BC COVID-19: The group calls for the masks to continue in schools

Safe Schools Coalition BC says public schools are not a place where families and children can “manage their own risk.”

The provincial government should reverse the course of a plan to remove mask mandates in schools after the spring break, says the advocate group Safe Schools Coalition BC.

Referring to Nova Scotia’s decision to keep masks on children, BC should follow suit to prevent further COVID-19 infections, says group leader Jen Heighton.

“Education leaders need to recognize that public schools are unique in this pandemic. Public schools are NOT a place where families and children can ‘manage their own risk’. It is not the same as choosing to eat indoors at a restaurant or walk in. the cinema with masked people. Children must go to school, “wrote Heighton, a schoolteacher, in an open letter to government and education stakeholders.

On March 10, the province’s health worker Dr. Bonnie Henry that when students and staff return from the spring break, they will have the opportunity to choose whether they want to disguise themselves or not.

“It’s been two long and strenuous years. Our masks have provided a level of comfort and protection. I want to assure you that I feel confident in what we do and that we are in a position to do so now. “These decisions are based on science,” Henry said at the time.

What is less clear is whether school districts can retain their own mask mandate. (Henry has said mandates can return during a new wave of infections.)

Safe Schools Coalition BC, a group of parents, grandparents and educators, says that full vaccination rates for children aged 5-11 years remain “stopped” at 30% and that those under five remain unvaccinated.

There are about 517,000 children up to the age of 10 in the province. It is unclear, due to lack of test capacity, how many children have had the virus passed through them.

Omicron infections have sent more children to the hospital than since the start of the pandemic, the group notes in its letter. According to the BC Center for Disease Control, 172 children under the age of 10 have been in the hospital since March 2020 until December 11, 2021; from December 11, 2021 to March 5, a further 173 have been hospitalized.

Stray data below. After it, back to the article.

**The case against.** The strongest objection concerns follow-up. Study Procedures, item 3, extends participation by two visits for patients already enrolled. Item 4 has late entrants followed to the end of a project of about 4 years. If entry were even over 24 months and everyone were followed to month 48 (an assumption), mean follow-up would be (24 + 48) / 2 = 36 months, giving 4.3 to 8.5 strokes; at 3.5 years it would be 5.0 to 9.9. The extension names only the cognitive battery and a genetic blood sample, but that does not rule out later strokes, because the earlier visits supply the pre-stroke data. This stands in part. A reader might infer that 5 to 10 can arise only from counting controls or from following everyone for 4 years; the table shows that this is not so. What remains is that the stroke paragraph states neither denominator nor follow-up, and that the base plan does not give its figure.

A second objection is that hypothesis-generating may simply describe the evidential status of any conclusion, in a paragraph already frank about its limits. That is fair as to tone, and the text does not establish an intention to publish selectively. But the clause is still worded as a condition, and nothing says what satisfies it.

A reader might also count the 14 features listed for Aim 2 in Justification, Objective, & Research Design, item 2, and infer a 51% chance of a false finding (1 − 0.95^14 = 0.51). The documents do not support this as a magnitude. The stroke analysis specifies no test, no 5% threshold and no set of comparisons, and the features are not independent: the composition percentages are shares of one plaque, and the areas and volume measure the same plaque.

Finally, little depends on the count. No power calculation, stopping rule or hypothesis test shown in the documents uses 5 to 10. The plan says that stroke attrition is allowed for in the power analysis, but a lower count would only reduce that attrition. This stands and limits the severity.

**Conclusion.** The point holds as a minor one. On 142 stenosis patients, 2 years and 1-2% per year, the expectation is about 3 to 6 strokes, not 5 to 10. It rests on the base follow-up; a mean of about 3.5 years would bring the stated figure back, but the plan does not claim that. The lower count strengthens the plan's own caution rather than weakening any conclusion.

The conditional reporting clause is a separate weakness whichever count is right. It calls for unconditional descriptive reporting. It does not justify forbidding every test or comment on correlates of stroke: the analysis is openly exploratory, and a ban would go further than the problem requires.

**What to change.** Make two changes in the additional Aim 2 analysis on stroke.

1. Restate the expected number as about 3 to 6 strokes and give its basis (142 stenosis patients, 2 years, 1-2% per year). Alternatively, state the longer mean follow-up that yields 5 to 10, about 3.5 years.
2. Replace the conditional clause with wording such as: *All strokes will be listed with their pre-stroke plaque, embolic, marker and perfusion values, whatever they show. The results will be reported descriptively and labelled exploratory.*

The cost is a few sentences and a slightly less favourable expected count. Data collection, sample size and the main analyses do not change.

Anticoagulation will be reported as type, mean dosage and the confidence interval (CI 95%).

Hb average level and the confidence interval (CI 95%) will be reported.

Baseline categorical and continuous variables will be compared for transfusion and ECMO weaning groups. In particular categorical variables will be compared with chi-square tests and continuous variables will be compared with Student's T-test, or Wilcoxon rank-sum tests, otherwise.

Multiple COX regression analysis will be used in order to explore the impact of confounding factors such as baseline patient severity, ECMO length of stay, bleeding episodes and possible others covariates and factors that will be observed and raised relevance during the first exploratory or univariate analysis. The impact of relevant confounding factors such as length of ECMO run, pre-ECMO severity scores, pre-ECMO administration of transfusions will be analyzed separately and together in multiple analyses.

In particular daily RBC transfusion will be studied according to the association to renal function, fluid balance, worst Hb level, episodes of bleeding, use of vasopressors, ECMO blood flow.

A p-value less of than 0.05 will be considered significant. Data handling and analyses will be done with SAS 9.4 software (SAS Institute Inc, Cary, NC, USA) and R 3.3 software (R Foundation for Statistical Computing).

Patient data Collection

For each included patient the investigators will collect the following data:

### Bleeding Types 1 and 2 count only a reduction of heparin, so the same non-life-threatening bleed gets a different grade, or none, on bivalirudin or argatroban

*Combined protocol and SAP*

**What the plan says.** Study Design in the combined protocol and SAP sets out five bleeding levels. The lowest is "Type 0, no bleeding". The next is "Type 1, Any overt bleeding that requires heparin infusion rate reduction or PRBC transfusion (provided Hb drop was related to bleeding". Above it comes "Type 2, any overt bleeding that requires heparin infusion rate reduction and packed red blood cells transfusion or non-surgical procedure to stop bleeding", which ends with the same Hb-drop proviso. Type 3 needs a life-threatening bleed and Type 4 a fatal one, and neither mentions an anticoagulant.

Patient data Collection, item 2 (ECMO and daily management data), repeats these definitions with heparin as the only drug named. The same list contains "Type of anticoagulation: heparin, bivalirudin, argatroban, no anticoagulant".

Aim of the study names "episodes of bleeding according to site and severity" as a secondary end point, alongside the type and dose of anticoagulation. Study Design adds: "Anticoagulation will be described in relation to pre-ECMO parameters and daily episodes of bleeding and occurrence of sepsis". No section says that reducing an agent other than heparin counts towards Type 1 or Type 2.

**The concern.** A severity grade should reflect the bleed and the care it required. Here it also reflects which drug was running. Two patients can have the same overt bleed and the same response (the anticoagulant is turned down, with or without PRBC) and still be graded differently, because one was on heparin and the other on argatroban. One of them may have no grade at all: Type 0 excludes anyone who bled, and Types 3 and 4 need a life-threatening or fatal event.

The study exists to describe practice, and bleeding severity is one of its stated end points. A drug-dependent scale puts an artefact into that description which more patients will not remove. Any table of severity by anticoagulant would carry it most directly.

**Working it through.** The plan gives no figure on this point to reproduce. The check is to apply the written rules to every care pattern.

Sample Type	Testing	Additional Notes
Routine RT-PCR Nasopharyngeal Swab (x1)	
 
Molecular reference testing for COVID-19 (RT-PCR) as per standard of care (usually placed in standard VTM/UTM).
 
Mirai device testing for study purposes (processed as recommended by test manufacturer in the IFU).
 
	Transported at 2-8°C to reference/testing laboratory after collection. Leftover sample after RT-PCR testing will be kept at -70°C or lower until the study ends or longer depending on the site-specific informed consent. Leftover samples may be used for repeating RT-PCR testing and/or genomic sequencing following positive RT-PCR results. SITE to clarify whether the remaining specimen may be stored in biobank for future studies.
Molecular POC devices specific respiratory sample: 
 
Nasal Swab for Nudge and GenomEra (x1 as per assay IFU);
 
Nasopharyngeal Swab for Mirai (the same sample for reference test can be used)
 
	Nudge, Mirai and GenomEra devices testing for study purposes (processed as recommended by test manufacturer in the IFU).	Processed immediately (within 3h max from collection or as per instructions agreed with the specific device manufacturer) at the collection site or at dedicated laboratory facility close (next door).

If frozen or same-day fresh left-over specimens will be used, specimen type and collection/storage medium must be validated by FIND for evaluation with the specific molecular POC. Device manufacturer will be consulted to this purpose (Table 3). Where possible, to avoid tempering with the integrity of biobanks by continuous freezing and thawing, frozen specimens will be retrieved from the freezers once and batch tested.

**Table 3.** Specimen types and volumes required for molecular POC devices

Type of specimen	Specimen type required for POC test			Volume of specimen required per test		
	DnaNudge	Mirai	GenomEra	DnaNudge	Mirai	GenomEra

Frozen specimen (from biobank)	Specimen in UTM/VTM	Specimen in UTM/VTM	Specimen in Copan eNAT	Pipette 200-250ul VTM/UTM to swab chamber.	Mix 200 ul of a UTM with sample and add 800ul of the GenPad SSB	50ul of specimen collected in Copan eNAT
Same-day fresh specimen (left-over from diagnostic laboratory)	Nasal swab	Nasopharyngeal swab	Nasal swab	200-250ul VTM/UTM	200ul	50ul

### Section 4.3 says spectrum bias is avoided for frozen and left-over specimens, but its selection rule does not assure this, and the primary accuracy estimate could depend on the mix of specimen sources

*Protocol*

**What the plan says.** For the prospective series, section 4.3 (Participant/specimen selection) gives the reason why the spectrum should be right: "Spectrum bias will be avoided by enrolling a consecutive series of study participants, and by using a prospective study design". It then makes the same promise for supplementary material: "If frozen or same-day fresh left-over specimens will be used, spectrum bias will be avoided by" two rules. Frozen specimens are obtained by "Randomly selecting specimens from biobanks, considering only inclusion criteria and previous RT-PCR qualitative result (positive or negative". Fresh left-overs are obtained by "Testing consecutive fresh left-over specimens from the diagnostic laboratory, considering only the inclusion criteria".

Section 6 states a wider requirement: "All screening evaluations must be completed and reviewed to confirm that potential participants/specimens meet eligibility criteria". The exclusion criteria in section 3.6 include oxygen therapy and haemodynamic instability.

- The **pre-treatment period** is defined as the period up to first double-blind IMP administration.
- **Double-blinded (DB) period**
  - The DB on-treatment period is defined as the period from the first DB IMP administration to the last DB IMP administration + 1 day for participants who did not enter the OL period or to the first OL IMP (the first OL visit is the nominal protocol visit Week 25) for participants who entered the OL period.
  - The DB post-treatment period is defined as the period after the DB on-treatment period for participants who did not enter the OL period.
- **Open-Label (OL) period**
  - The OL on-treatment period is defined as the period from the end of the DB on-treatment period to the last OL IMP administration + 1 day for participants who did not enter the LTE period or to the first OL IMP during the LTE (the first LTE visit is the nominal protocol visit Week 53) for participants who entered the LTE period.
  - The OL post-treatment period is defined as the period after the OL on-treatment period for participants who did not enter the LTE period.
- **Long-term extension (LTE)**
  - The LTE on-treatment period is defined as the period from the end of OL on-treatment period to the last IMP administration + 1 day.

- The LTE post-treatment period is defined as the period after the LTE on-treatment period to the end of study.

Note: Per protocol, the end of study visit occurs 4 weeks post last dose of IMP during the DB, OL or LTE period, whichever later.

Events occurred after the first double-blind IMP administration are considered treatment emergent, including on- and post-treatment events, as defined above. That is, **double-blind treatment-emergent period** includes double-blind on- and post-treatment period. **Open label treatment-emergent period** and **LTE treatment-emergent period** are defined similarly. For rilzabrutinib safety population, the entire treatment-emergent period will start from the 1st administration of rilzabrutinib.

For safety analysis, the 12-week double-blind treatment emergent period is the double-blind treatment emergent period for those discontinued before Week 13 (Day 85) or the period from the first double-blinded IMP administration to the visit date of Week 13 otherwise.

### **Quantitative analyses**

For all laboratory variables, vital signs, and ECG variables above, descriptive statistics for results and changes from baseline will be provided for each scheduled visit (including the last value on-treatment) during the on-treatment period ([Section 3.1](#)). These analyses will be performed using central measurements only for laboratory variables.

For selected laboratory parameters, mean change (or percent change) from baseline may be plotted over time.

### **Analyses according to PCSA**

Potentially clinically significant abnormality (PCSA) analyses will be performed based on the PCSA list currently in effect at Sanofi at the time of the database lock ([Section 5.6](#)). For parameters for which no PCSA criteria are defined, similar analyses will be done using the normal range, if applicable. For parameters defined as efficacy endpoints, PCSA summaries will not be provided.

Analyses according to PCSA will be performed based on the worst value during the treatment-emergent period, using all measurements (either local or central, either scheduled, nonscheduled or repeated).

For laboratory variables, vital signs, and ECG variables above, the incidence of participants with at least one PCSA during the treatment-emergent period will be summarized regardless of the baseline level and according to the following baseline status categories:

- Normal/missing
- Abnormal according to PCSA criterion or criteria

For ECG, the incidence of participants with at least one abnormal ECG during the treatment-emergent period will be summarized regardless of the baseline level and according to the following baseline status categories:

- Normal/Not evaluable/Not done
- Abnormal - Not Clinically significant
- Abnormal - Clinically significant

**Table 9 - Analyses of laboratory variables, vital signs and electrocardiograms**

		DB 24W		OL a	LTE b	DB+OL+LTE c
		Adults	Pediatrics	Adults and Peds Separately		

Pediatricians are concerned about the long-term effects of COVID-19, Heighton said, and the Omicron sub-variant BA.2, which is on the rise in parts of Europe and Asia.

“Study after study shows that COVID-19 is a vascular disease, not a respiratory disease, and that it results in damage to the brain, heart, lungs, nerves and other organs, even after mild cases,” states the group, which claims to enter for “for evidence-based COVID-19 security measures in British Columbia’s K-12 schools.”

The group cited a study from the National Institutes of Health; The study claims that schools with mandatory masking under the Delta variant last fall had approximately 72% fewer cases of SARS-CoV-2 virus transmission in school compared to schools with optional or partial masking policies.

However, Heighton admits that there is no concrete evidence – at least as yet – of the mask’s effectiveness with the Omicron variant, which is much more transferable. The group’s letter says Omicron could spread in the air like measles, according to some experts reported by the Daily Mirror.

Canada’s Chief Public Health Officer said in December that a well-fitting respirator is the only safe remedy to prevent the spread of Omicron, as drug masks are ineffective.

Children’s use of fabric masks, and whether they are worn effectively, raises questions about the cost and benefits of masking children, especially the youngest, who are still developing basic hearing, speaking and reading skills. Jurisdictions around the world are different in terms of their policies.

But Heighton says such concerns remain controversial, and a report last week from NPR.org shows new research that could dismiss such concerns, raised mainly by speech pathologists and audiologists.

And Heighton said it is natural that masking can still prevent some virus particles from escaping into the air.

Asked if respirators are a reasonable and practical measure for the hundreds of thousands of BC students, Heighton said that respirators can be reused if properly cleaned.

If they are not, however, dirty masks can easily become contaminated and spread not only coronavirus but also others, research shows.

If the virus escapes masks that are either ineffective or improperly worn by children, then this is all the more reason to add air purifiers and upgrade air systems in schools, Heighton said, adding that it is a simultaneous requirement that the group makes.

To improve ventilation in schools, the province said on March 15 that it will provide $ 48 million in 2022-23 to upgrade HVAC systems at 90 schools around BC. Since the start of the pandemic, the Department of Education has provided $ 163.1 million in provincial and federal funding for plumbing upgrades.

Safe Schools Coalition BC concluded its letter, saying it “encourages all education stakeholders and leaders to apply the precautionary principle to BC’s K-12 public schools and continue the mesh mandate for this school year so that all children can be safer from BA. 2 variants as well as future variants. ”

The group also claims that COVID prevention is a human rights issue.

Glacier Media has contacted the British Columbia School Trustees Association for comment and will update this article when it receives a response.

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